Too much haste, poor regulation and a lack of focus on skills could leave Scotland burdened with an unsustainable offshore wind industry, experts told the Scottish Low Carbon Investment Conference yesterday.
Scottish and Southern Energy chief executive officer Ian Marchant said it would be wise to “arrest the pace” of developing offshore wind to allow more time to attract inward investment and drive down the costs of building offshore farms. He warned against doing “too much, too quickly” and said it would be better to look at a 10-15 year programme rather than a 7-8 year programme encouraged by 2020 targets.
Marchant questioned the validity of the European target to have 20% of Europe’s energy coming from renewables by 2020. “I have this nagging doubt that we have latched onto the wrong year just because it made poetry,” Marchant said. Scotland has its own stringent target to have 80% of Scottish electricity consumption supplied by renewables by 2020, which was raised last week from the previous target of 50% by 2020.
Management and IT consulting and technology firm PA Consulting Group managing consultant James Hamilton said 2020 is only a milestone, and long term thinking is more important. “We do not want to create a ‘boom and bust’ where the industry falls off a cliff after 2020,” he said.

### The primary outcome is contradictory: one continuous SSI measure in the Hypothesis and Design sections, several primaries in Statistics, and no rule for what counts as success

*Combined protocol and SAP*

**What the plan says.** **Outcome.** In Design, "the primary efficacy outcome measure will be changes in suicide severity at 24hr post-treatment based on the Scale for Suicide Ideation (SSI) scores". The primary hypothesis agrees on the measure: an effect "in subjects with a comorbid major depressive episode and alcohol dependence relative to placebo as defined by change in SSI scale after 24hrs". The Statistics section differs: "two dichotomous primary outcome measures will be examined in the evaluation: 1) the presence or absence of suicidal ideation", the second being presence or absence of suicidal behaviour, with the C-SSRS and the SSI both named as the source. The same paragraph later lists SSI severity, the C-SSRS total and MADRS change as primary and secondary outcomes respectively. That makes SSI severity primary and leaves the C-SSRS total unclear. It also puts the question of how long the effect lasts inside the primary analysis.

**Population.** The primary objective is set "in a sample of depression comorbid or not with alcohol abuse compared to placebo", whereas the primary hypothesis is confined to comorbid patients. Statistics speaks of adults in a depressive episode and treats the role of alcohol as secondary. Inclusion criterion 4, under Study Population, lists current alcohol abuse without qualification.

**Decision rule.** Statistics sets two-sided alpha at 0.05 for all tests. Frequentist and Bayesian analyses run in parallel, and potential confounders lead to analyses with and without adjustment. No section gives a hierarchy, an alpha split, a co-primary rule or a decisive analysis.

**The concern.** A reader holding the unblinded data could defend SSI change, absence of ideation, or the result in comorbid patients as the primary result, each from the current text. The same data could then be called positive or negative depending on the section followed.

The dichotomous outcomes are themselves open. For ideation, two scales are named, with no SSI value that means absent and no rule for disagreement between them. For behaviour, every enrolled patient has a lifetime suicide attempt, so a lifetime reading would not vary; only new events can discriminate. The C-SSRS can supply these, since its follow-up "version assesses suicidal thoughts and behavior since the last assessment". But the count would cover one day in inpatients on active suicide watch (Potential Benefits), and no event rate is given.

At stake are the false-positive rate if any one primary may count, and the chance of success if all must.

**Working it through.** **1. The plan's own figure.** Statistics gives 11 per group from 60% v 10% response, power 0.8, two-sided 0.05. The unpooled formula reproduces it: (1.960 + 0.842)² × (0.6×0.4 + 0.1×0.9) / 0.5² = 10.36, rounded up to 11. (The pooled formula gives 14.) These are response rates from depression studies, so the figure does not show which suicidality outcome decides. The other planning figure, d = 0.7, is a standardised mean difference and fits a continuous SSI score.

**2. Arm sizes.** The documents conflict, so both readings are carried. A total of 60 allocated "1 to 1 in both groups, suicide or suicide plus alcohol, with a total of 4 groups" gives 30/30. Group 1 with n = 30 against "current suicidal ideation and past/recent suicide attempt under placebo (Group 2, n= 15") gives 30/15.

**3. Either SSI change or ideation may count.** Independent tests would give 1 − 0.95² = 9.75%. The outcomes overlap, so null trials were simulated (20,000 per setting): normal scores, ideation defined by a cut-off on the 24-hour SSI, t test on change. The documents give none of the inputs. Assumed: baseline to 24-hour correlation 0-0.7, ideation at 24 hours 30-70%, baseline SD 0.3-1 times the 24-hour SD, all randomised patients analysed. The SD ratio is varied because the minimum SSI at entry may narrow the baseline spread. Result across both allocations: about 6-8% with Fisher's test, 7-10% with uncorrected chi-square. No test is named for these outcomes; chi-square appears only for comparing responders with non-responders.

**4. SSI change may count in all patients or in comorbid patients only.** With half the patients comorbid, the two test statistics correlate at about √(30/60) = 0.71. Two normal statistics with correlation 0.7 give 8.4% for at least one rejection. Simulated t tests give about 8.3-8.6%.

Turbine manufacturer Gamesa chairman Jorge Calvet warned the conference that the Spanish wind energy industry is proving unsustainable because the regulatory framework is a hindrance.
Some 20GW of wind energy capacity has already been built in the country, but work has now dried up, said Calvet.
“I hope you can take the Spanish example as something that cannot — or should not — be done,” he said. Ofgem managing director Bob Hull told the conference that Ofgem would seek to provide regulatory certainty going forward.
Calvet also advised that focusing on nurturing skills related to offshore wind would increase the new industry’s sustainability. ScottishPower Renewables managing director Keith Anderson said specialised courses should be created to encourage engineering students to specialise in offshore wind. “We have got to get people dedicated and trained for this industry, because it is big enough to do that,” he said.